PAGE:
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HEADSPETH v. STATE

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Court of Appeals of Georgia.

HEADSPETH v. The STATE.

No. A03A2494.

Decided: January 26, 2004

Mann & Moran, Athens, Teresa A. Mann, Atlanta, Tracey A. Moran, Benjamin A. Davis, Jr., Athens, for appellant. Paul L. Howard, Jr., District Attorney, Marc A. Mallon, Assistant District Attorney, for appellee.

Beverly Headspeth was convicted of the involuntary manslaughter of a three-year-old child left in her care.   She was also convicted of reckless conduct, contributing to the deprivation of a minor, and four counts of cruelty to children.   Headspeth appeals, citing several enumerations of error.   Upon review, we see no error and affirm.

Viewed in the light most favorable to the verdict, the evidence showed that four children were left in Headspeth's care after their mother, Headspeth's daughter, was incarcerated.   One evening Headspeth left three of the children in the care of her own son, J.H., who was then eleven years old.   J.H. drowned three-year-old A.H. in the bathtub while Headspeth was away.   There was also evidence that Headspeth's boyfriend (who was also charged with cruelty to children) beat the children with a belt in Headspeth's presence.

 1. In her first enumeration, Headspeth contends that the court erred in denying her demurrer to the indictment.   She contends that Count 2 (reckless conduct) of the indictment is unconstitutionally vague as it failed to give her sufficient notice that her conduct constituted a crime.

 Assuming but not deciding that the court erred in denying Headspeth's motion, we note that Count 2 was merged into Count 1 (involuntary manslaughter) for sentencing purposes;  thus, Headspeth is unable to demonstrate any harm resulting from the court's denial.   See Jackson v. State, 251 Ga.App. 781, 785(3), 555 S.E.2d 136 (2001);  Bolick v. State, 244 Ga.App. 567, 572(1)(f)(ii), 536 S.E.2d 242 (2000).  “[I]t is axiomatic that harm as well as error must be shown to authorize a reversal by this court.”  (Punctuation and footnote omitted.)  Buckalew v. State, 249 Ga.App. 134, 136–137(2), 547 S.E.2d 355 (2001).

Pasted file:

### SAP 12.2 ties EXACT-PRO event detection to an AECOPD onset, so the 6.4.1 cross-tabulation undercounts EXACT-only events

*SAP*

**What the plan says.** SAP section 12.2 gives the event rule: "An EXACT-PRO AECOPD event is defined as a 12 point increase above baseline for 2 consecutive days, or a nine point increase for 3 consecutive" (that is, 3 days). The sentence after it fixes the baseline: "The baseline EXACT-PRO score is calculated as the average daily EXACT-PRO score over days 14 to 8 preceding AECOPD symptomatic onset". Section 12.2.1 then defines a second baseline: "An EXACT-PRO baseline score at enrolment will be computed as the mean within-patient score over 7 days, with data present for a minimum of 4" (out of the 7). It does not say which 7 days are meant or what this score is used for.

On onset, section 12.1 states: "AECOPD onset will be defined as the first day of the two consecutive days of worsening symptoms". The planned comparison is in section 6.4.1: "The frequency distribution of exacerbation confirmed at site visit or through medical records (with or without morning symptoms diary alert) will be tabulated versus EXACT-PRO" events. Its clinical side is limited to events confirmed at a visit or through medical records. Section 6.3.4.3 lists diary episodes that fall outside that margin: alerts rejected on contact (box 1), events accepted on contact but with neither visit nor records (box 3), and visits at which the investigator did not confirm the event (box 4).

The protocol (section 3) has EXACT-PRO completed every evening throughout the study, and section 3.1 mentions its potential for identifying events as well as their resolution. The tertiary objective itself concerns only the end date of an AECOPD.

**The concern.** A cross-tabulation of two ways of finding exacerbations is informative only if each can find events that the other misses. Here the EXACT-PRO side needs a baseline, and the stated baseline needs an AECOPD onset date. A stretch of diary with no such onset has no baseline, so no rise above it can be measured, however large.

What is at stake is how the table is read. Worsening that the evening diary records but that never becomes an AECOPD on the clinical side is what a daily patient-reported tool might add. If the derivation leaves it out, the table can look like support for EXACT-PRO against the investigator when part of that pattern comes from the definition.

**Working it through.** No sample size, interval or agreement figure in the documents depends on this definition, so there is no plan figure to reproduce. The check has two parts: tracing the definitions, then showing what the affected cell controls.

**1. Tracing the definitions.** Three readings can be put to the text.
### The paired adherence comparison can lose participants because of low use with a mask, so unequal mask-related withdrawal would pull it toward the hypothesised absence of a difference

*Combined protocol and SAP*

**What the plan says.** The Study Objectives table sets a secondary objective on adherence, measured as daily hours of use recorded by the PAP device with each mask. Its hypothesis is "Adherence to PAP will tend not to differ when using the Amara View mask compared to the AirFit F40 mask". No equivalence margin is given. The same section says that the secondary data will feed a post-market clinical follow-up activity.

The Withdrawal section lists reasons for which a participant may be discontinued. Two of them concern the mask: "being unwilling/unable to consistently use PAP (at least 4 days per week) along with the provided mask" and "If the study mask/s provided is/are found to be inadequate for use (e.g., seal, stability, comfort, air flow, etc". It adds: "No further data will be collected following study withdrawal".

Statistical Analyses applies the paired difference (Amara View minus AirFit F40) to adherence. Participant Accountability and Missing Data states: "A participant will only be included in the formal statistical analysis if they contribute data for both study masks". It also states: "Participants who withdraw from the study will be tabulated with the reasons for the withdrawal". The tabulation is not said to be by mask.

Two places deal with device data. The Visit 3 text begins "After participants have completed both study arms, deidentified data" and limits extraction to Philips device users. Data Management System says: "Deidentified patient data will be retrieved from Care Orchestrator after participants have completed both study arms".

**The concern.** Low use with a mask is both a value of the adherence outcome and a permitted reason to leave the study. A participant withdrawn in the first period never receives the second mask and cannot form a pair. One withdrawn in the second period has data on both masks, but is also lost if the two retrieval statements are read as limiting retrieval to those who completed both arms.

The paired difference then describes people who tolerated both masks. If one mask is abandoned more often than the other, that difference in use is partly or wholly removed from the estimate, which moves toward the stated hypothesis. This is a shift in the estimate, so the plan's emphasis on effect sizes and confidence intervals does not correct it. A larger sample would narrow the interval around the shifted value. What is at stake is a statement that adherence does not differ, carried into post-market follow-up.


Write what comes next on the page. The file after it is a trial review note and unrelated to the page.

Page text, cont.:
2. In her second enumeration, Headspeth contends that the trial court erred in failing to excuse a juror for cause.   In response to defense counsel's questioning, a venire member stated that she could not bear to listen to any testimony that involved the mistreatment of a child.   Defense counsel then asked the potential juror as to whether she would still have those feelings if the judge gave her certain instructions.   She responded, “I really, honestly don't know how I would react.   I would certainly try to listen to the facts, and I'm pretty good at that, but, I don't know.”

 Whether to strike a potential juror for cause is a matter addressed to the sound discretion of the trial court.  Torres v. State, 253 Ga.App. 318, 319–320(2), 558 S.E.2d 850 (2002).   A trial court is not required to strike a potential juror for cause who simply questions her impartiality or expresses reservations about her ability to set aside personal experiences.   Anderson v. State, 276 Ga. 389, 390(2), 578 S.E.2d 890 (2003).   Here, the potential juror was not unalterably prejudiced against Headspeth, but “simply expressed empathy for the victims regardless of who perpetrated the crime against them.”  Id. Therefore, we hold that the trial court did not abuse its discretion in refusing the strike the juror for cause.